Monitoring systems should use these records to look for suspicious activity, such as rapid successions of searches that hit broad swathes of the database or attempts to extract documents from one system after another. In such cases, it should suffice to limit access until the behavior can be reviewed by a competent authority. In addition to precluding breaches, the knowledge that all accesses are logged and analyzed will discourage improper use of the system.
The second and third design rules–granular access controls and monitoring user activity–are already commonly implemented by online services and financial firms. The first design rule has not been widely adopted, but Jay has demonstrated its effectiveness at Shinsei Bank, and my understanding is that the rule resembles in principle to the service-oriented architectures employed at Amazon and Facebook.
All of which is to say that we should not let Swart off easy. The State Department’s systems were clearly not designed for security, which is obviously inexcusable for an organization responsible for the nation’s diplomacy.
There’s not much point in my lamenting the state of the US, since commentaries are available from far more able individuals.
Brad DeLong’s recent conference presentation provides a cogent and insightful analysis of our macro-economic circumstances. To summarize: there were plenty of ways to prevent the housing meltdown from taking the entire economy along with it, there were even tools at our disposal to recover from the financial crisis, but Obama blew it (with ample help from obstructionist senators, ineffective advisors, and the Fed).
Why Obama messed things up so badly, allowing economic recovery to slip down, or perhaps entirely off, his policy agenda, mystifies DeLong, and it mystifies me. The good news is… well, actually, there isn’t any. We’ve dug ourselves into a hole from which it will be very difficult to escape.
Nicely complementing Brad’s article is this piece by Andy Grove about jobs. Grove observes that startups won’t solve America’s unemployment problem if “scaling up” happens offshore. He also notes that without government leadership and aggressive policies, such as tariffs on goods produced off shore, it won’t be easy to create jobs in America again on a significant scale.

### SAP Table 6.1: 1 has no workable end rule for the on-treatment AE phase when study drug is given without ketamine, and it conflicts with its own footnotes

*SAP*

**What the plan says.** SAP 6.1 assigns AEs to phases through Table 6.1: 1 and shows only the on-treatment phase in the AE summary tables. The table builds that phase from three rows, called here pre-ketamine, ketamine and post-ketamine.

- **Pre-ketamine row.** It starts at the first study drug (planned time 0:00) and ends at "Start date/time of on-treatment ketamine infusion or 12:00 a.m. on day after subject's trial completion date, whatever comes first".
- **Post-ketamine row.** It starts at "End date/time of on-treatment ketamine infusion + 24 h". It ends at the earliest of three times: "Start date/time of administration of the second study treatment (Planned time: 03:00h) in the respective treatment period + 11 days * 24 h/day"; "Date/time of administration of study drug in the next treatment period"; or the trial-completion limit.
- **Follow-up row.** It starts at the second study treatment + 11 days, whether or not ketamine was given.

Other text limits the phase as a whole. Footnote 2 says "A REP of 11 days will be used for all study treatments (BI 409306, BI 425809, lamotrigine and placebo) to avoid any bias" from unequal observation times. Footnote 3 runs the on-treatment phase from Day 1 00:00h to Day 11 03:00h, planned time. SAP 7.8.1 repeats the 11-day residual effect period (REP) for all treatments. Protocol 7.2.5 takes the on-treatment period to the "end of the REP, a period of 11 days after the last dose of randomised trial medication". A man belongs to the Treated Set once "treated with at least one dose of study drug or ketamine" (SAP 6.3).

This reminds me of something else that mystifies me: why has the US sat idly by as China uses massive currency intervention to drain off American jobs, instead of responding in kind with a tariff? Given the failure of the Obama administration to craft effective economic policy described in gory detail by DeLong, I’m not particularly optimistic about the prospects for “job-centric political leadership” advocated by Grove.
Last April, I received an email from Erik Joule, Senior Vice President of Merchandising and Design at Levi’s, asking to speak with my colleagues and me about our paper “Wellsprings of Creation“. Erik and Levi’s were setting out on a “massive cultural transformation project” to renew the organization’s capacity for innovation and creativity. After speaking with us about our research, Erik decided to use our theory of deliberate perturbation as his conceptual frame for the transformation project. Subsequently, Erik and I have met a few times to discuss the project, and he invited me to meet with some people at Levi’s to learn more about what they’ve been up to. On Thursday, I took him up on the offer and interviewed two people from the strategy group. Here’s their perspective on how Levi’s has been changing.
Our conversation began with a recently launched new product development initiative. The new product targets a market segment that has not been a priority for the company, and thus represents a significant, high level perturbation. As Brad, Mike and I explain in our paper, the hallmark of a perturbation is that it jolts an organization away from a stable, predictable equilibrium trajectory.
The initiative incorporated a variety of lower-level perturbations designed to throw the organization out of balance. For example, working together with a design firm, Levi’s conducted a series of three “salons”, off-site workshops lasting two or three days. Each of these salons brought together about twenty people from functions across the organization to develop ideas around the new product theme. One salon was conducted in Memphis, where the company rented a space and recruited local consumers to interact directly with the Levi’s team. Levi’s wanted quick feedback about their ideas, so they sewed clothes on the spot, had consumers try them out, and got immediate reactions. The salons were about “ripping you out of your day to day job” and getting into a different frame of mind–an image that captures the essence of perturbation.
The distribution of exploration within the company has also changed. Previously, the company separated exploitation (day-to-day business) and exploration (innovation), concentrating the latter in a dedicated innovation group. As with many other companies that have attempted this approach, the innovation group proved unable to drive exploration throughout the company. Within the organization, it was seen as a “group of people off on the side”, isolated from the market and customer needs, and not taken very seriously. Now the group is gone, and “innovation is something you do every day.”